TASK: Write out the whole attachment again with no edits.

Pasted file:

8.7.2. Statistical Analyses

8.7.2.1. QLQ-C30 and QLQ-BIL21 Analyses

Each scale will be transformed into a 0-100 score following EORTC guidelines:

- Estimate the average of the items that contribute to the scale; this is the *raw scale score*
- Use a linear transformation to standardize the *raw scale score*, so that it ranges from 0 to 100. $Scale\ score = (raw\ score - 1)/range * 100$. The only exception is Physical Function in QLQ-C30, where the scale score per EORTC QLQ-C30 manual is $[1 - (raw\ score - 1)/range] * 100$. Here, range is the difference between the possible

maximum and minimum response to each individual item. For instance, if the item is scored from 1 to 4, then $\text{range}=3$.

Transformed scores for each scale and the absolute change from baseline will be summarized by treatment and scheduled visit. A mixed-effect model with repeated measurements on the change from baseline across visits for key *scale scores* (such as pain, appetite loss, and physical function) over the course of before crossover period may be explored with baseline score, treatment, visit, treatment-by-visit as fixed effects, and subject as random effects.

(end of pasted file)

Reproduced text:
8.7.2. Statistical Analyses

8.7.2.1. QLQ-C30 and QLQ-BIL21 Analyses

Each scale will be transformed into a 0-100 score following EORTC guidelines:

- Estimate the average of the items that contribute to the scale; this is the *raw scale score*
- Use a linear transformation to standardize the *raw scale score*, so that it ranges from 0 to 100. $Scale\ score = (raw\ score - 1)/range * 100$. The only exception is Physical Function in QLQ-C30, where the scale score per EORTC QLQ-C30 manual is $[1 - (raw\ score - 1)/range] * 100$. Here, range is the difference between the possible

maximum and minimum response to each individual item. For instance, if the item is scored from 1 to 4, then $\text{range}=3$.

Transformed scores for each scale and the absolute change from baseline will be summarized by treatment and scheduled visit. A mixed-effect model with repeated measurements on the change from baseline across visits for key *scale scores* (such as pain, appetite loss, and physical function) over the course of before crossover period may be explored with baseline score, treatment, visit, treatment-by-visit as fixed effects, and subject as random effects.